got his name because he loves to slash through the tall
grass on his way to the river. The 2-year-old golden
retriever-cross lives for his swims. Unfortunately,
after his last river plunge, he came up limping.
Maggie initially found nothing when she examined Slash’s
right leg, but recently has noticed swelling between two
of his toes. Maggie believes a foxtail is to blame, but
she can find nothing other than the swelling. She will
take Slash to the veterinarian, but wants advice on
preventing foxtail problems.
think a foxtail awn is responsible for Slash’s limp,
and that it has migrated through the skin. The major
problem with foxtails is they seldom back out, but
instead progress forward.
is a collective term representing the seed awns of
several different types of nonnative grasses found
almost exclusively in California. These grasses have
taken over almost every open grassland in our state and
provide nothing beneficial in return. These awns have a
sort of bullet shape with tiny barbs, which is why they
do not usually back out. I am sure many of you have
gotten these foxtails stuck in your shoes, socks and
clothing when hiking through grass fields. Dogs,
however, are not protected by shoes, socks and clothing.
wound will probably need to be surgically opened and the
foxtail removed. Once it is removed and the bacterial
infection treated with antibiotics, the problem will be
over. He also may have foxtails in one or both of his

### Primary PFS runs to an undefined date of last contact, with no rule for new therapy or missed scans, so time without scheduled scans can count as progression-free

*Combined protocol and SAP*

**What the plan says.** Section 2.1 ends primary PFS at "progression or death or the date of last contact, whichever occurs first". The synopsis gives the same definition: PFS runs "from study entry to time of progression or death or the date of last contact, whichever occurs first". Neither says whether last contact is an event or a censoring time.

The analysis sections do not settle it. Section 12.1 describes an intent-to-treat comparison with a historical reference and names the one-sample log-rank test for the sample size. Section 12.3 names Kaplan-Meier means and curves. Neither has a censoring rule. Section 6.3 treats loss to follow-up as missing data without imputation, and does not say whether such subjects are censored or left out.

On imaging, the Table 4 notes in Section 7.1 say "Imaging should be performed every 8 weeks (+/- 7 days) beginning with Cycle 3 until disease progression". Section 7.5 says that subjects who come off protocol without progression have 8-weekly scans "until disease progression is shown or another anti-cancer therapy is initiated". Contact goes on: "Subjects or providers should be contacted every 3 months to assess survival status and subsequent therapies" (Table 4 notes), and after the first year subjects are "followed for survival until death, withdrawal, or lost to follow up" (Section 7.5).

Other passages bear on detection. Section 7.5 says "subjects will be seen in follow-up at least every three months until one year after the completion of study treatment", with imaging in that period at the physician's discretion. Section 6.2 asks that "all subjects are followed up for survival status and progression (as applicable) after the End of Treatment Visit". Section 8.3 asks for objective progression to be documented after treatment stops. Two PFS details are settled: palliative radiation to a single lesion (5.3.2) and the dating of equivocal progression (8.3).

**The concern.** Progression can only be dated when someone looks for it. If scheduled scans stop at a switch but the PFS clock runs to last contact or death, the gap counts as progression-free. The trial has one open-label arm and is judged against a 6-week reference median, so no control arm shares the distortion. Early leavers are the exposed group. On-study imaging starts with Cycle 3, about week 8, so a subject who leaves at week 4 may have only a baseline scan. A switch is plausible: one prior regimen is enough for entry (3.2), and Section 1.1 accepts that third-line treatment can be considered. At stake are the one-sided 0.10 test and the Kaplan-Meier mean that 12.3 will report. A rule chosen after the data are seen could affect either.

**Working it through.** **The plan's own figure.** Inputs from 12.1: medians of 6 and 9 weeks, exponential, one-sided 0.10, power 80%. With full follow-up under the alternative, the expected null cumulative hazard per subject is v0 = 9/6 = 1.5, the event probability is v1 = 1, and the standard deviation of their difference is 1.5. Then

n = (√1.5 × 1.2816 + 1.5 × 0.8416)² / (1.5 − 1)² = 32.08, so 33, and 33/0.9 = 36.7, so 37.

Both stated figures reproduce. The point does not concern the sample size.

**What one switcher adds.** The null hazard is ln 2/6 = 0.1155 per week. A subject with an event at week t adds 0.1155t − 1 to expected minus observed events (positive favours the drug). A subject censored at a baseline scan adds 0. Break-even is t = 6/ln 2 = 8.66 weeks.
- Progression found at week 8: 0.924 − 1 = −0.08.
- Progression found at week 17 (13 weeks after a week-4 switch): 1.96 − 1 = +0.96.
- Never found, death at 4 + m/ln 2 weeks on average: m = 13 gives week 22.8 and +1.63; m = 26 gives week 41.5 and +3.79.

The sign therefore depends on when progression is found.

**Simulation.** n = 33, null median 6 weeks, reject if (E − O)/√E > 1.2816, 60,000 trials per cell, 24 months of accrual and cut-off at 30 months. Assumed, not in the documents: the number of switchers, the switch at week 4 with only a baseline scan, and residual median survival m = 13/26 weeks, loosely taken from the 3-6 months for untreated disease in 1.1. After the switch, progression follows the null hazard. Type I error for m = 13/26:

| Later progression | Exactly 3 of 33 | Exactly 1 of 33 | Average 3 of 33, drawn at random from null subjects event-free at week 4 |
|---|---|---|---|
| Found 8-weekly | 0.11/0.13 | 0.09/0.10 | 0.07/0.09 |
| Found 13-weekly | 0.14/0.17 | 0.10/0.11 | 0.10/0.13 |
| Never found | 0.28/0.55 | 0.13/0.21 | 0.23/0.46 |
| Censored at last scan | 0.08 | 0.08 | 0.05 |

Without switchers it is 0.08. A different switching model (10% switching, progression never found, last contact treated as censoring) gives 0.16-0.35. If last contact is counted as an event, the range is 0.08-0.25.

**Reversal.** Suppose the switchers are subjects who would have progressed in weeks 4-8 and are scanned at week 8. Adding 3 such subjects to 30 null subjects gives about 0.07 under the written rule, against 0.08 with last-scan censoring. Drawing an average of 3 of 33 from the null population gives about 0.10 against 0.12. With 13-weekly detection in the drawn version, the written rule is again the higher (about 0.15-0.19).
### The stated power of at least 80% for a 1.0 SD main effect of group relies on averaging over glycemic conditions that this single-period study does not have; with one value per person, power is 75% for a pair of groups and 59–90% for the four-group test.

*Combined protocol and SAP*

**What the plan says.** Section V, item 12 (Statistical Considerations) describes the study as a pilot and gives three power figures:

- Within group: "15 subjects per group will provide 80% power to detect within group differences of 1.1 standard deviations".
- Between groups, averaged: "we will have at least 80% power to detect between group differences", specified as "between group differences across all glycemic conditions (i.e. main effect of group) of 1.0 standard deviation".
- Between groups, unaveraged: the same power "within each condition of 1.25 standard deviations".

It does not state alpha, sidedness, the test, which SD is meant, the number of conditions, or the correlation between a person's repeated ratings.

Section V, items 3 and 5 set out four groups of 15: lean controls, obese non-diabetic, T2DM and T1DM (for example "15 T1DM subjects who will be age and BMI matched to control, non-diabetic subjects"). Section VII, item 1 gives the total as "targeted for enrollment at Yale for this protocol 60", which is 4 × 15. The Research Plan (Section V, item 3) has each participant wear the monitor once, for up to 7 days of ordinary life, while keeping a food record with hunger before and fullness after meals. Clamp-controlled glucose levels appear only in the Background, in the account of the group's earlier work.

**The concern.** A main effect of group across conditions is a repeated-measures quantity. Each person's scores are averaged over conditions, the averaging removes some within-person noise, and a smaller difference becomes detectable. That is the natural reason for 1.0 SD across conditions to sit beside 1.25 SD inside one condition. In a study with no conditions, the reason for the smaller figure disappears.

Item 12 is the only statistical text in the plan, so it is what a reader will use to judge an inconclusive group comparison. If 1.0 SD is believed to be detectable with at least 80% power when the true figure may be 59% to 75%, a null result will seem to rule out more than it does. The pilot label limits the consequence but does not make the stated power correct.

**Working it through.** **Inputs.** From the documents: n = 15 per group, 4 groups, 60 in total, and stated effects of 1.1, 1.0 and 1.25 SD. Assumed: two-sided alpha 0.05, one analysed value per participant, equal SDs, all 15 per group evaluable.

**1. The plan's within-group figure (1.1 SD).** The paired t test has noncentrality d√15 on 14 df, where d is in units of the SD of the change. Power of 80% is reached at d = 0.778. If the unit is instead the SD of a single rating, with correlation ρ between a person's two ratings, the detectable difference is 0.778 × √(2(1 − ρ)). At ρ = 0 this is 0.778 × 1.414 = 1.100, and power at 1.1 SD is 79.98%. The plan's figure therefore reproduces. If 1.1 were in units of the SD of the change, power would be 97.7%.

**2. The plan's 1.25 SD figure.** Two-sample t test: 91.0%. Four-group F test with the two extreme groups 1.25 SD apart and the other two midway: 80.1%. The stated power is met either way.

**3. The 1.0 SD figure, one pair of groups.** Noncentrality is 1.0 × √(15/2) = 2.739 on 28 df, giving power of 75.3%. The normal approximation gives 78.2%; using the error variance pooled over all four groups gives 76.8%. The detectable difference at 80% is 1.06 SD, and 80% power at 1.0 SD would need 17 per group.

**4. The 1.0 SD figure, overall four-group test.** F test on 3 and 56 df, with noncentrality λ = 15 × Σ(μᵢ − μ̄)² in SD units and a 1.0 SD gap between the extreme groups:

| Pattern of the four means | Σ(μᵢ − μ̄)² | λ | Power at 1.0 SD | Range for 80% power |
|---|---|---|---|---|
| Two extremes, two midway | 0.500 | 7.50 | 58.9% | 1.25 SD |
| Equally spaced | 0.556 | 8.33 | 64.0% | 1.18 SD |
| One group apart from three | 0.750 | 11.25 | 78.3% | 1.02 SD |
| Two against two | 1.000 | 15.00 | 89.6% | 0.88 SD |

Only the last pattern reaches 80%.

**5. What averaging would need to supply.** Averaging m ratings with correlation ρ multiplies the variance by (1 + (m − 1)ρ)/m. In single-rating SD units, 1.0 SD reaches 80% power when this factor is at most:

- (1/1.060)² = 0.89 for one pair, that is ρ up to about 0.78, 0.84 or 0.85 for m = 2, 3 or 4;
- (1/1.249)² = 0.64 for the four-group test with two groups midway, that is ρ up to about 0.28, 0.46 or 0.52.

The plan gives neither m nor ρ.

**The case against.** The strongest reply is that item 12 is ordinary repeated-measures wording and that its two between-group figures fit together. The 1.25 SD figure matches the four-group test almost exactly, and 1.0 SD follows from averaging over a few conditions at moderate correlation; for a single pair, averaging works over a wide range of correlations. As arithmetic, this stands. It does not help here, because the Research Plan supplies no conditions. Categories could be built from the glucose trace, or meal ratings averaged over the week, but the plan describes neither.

ears. This is a common occurrence, so both ears should
be checked. In fact, foxtails can show up in almost any
orifice in a dog’s body. I have, as have many of my
colleagues, removed foxtails from ear canals, nasal
passages, rectums, vaginas and, in several cases, from
the lungs. Sometimes the foxtails can make their own
orifice and burrow through the skin after becoming
attached to the hair coat. They’re also a problem in
cats. I can recall one time removing 20 foxtails from
the nasal passage of a cat.
question that begs an answer is what can be done to
prevent a foxtail invasion. We can disallow trips to the
outdoors. Of course, that is out, especially for a dog
like Slash who lives to romp through the fields to the
river. After a trip to the great outdoors, especially if
it includes foxtail country, my recommendation is that
pet owners examine dogs for foxtails. Check the ears,
between the toes, between the legs and the body, and
anywhere else on the hair coat. Remove them before they
become a problem.